Mallinckrodt Responds to FDA Reclassification Of Methylphenidate ER
Mallinckrodt plc (NYSE: MNK) confirmed that on November 17, 2014 it filed a lawsuit against the U.S. Food and Drug Administration (FDA) in the United States District Court for the District of Maryland. The company has taken this action in response to what it believes is the Agency’s inappropriate and unlawful reclassification of Mallinckrodt’s methylphenidate hydrochloride extended release (ER), USP (CII) medicines in the Orange Book: Approved Drug Products with Therapeutic Equivalence (Orange Book) on November 13, 2014.
In its complaint, Mallinckrodt requests:
- issuance of an injunction to (a) set aside the FDA’s November 13, 2014 action, which reclassified Mallinckrodt’s methylphenidate ER medicines from AB (freely substitutable at the pharmacy level) to BX (presumed to be therapeutically inequivalent) in the Orange Book; and (b) prohibit the FDA from reclassifying Mallinckrodt’s methylphenidate ER medicines in the future without following applicable legal requirements.
- issuance of a declaratory judgment that the FDA’s action reclassifying Mallinckrodt’s methylphenidate ER medicines in the Orange Book is unlawful.
On November 17, 2014, Mallinckrodt filed a motion with the same court requesting an expedited hearing to issue a temporary restraining order (TRO) directing the FDA to reinstate the Orange Book AB rating for the company’s methylphenidate ER medicines on a temporary basis.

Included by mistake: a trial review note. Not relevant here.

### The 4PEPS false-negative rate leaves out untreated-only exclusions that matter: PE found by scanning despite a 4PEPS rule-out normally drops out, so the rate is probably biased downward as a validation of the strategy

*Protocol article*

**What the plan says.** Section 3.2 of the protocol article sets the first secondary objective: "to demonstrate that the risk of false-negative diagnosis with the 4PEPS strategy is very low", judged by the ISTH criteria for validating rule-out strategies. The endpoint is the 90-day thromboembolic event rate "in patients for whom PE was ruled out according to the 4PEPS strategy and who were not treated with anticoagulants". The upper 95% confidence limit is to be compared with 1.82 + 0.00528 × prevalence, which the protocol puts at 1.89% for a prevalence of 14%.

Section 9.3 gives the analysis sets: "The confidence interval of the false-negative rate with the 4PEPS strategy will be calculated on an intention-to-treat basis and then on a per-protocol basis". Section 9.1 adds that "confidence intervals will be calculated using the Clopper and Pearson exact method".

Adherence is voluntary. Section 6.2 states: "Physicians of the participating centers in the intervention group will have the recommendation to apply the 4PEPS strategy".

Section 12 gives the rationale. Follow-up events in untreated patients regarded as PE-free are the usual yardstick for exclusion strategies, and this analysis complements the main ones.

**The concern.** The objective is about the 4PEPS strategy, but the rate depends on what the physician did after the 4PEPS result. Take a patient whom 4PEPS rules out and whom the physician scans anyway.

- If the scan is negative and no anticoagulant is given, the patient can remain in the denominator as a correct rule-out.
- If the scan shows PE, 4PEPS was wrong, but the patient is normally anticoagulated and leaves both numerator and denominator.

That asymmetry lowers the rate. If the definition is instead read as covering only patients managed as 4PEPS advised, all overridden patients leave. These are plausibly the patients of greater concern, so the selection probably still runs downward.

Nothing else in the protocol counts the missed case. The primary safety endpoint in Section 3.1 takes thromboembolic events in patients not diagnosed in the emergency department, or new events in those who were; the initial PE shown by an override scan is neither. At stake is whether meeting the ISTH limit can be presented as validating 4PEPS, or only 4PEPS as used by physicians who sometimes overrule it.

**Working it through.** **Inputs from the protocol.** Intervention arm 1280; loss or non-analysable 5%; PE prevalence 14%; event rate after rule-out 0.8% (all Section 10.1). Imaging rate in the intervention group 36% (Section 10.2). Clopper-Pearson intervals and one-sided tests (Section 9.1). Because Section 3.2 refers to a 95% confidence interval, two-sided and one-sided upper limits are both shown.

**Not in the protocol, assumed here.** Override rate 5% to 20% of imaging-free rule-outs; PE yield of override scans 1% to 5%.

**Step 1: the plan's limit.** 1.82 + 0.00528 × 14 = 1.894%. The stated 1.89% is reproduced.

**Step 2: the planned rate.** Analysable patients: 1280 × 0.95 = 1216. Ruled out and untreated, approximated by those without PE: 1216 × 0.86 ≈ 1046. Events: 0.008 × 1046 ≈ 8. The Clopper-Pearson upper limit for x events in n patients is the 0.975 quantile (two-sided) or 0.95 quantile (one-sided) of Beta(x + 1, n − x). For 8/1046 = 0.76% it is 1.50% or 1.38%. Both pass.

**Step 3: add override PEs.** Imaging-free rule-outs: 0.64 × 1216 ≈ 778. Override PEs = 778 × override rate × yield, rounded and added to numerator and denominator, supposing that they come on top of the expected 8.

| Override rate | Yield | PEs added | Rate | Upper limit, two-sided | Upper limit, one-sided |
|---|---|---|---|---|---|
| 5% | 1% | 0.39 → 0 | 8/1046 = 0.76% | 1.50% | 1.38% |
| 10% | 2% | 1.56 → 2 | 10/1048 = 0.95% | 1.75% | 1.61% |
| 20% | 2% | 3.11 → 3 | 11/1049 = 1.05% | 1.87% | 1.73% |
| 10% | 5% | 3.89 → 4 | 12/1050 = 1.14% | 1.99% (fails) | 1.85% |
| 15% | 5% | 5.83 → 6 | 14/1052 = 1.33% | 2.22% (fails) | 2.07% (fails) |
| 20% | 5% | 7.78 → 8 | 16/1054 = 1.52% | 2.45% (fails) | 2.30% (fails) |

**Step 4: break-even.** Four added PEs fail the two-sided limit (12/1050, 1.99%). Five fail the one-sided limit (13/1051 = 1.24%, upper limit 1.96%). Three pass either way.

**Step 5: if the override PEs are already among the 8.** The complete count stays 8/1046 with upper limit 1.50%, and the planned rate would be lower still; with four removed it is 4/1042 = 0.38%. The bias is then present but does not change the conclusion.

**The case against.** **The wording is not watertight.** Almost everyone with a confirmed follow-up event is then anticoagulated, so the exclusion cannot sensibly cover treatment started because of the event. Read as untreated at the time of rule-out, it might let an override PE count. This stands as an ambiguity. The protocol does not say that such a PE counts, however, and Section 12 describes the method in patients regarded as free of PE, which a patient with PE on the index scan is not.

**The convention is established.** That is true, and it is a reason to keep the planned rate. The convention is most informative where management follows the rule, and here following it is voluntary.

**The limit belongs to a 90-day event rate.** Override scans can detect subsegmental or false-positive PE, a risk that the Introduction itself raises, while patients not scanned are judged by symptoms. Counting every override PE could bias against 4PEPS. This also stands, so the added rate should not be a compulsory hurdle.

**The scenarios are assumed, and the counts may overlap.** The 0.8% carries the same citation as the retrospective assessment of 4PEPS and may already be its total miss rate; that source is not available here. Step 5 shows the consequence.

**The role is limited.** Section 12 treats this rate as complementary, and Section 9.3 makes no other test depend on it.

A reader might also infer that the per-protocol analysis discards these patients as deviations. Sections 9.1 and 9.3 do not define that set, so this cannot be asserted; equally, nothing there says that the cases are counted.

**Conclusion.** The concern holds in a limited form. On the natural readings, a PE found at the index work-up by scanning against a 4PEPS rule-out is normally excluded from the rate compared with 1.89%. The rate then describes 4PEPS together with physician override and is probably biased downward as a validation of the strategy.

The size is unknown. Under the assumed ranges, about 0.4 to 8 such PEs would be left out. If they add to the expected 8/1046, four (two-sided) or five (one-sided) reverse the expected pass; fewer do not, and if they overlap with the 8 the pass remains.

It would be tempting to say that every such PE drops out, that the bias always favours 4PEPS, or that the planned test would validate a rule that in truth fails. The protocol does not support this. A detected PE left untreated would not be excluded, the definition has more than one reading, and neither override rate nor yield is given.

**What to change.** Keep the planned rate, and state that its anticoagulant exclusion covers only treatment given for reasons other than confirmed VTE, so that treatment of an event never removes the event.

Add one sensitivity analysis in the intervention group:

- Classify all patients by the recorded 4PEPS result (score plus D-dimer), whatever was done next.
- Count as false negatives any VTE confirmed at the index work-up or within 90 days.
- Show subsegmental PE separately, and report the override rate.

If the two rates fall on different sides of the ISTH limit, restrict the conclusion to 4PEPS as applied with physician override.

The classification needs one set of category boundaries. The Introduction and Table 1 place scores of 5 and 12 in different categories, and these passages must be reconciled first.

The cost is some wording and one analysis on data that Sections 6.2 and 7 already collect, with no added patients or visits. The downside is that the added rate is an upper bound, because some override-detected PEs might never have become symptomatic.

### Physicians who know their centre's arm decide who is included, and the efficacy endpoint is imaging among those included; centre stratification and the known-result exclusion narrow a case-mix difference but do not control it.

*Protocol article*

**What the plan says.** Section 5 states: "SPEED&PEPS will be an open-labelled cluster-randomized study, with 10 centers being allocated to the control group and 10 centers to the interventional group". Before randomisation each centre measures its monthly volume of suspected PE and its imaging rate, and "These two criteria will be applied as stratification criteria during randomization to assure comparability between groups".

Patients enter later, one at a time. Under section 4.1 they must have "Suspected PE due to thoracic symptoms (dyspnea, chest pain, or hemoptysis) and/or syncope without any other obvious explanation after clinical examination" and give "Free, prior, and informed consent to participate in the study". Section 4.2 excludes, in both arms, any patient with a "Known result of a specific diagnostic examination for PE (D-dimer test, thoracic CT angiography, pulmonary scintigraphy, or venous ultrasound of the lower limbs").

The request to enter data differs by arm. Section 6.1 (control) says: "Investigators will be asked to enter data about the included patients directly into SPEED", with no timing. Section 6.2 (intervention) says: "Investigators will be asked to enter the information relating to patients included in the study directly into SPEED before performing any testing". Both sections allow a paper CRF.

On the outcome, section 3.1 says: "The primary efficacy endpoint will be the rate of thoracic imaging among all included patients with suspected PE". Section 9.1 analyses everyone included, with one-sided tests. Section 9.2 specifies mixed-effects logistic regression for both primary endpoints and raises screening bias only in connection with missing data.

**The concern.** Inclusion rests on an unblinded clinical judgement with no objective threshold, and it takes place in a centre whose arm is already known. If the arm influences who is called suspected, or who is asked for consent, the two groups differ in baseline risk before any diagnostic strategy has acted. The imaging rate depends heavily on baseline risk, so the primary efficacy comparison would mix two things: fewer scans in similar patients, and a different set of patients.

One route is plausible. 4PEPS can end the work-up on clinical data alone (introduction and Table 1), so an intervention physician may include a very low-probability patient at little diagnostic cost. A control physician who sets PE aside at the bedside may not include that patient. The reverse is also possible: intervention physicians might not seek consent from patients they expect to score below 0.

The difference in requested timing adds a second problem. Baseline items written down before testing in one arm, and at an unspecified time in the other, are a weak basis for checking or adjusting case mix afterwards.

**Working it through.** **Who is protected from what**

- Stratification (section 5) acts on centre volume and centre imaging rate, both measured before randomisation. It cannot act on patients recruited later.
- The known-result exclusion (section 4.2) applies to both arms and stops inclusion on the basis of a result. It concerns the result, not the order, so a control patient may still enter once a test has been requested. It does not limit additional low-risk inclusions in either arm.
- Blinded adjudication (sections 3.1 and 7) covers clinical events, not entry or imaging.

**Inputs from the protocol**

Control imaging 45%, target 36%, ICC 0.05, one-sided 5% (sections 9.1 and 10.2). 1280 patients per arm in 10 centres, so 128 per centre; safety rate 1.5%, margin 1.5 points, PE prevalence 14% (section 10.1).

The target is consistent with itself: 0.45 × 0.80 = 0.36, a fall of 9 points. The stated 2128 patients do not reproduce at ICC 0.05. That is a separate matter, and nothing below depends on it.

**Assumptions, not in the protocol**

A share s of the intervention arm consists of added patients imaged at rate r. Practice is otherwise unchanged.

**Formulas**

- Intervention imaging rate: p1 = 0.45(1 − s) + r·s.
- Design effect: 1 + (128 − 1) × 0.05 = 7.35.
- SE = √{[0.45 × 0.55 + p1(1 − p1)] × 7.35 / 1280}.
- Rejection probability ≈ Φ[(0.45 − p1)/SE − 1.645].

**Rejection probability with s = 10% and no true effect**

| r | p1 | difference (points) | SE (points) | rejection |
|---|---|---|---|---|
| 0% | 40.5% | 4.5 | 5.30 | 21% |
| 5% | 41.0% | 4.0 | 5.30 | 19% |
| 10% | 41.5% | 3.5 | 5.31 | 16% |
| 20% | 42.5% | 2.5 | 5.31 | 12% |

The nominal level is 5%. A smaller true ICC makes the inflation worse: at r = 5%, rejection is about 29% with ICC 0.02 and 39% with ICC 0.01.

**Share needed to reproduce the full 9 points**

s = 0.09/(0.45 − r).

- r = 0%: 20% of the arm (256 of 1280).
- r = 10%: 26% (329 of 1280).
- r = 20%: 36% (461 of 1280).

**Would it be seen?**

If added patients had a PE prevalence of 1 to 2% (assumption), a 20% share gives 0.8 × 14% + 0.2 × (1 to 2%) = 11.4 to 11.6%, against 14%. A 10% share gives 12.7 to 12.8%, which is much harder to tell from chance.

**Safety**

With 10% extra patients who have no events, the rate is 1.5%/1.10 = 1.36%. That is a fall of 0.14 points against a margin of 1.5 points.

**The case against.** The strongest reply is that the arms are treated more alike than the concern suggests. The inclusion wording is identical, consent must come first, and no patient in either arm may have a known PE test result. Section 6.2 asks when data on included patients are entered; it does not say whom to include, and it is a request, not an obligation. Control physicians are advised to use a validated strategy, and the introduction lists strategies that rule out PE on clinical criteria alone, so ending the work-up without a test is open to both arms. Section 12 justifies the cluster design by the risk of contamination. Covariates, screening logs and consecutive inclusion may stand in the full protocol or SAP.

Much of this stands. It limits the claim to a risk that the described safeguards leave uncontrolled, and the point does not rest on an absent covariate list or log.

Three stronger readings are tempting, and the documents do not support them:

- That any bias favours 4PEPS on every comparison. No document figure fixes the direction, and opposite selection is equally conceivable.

“Mallinckrodt stands behind the safety and efficacy of our medications, and in its own release, the FDA affirmed that it had ‘not identified any serious safety concerns’ with Mallinckrodt’s methylphenidate ER medicines,” said Peter Edwards, Senior Vice President and General Counsel of Mallinckrodt plc. “We initiated legal action with the best interests of our patients in mind, and did so only after repeated and unsuccessful attempts to engage in meaningful discussion with the FDA about this reclassification. The FDA’s unilateral decision could result in patient anxiety and uncertainty, potential disruption to an effective ADHD therapy, possible market shortages, and unfavorable changes in the economics for ADHD patients and providers.”
Mallinckrodt’s methylphenidate ER medicines have consistently met all quality specifications and regulatory requirements originally defined by the FDA, and in the 21 months since launch more than 88 million doses of Mallinckrodt’s methylphenidate ER medicines have been prescribed. In that time, and across all of those patient exposures, the company has received only 68 confirmed adverse event reports related to a lack of efficacy when the patient switched from the reference listed drug Concerta® to the company’s methylphenidate ER medicines.
November 19, 2014Source, IMS Health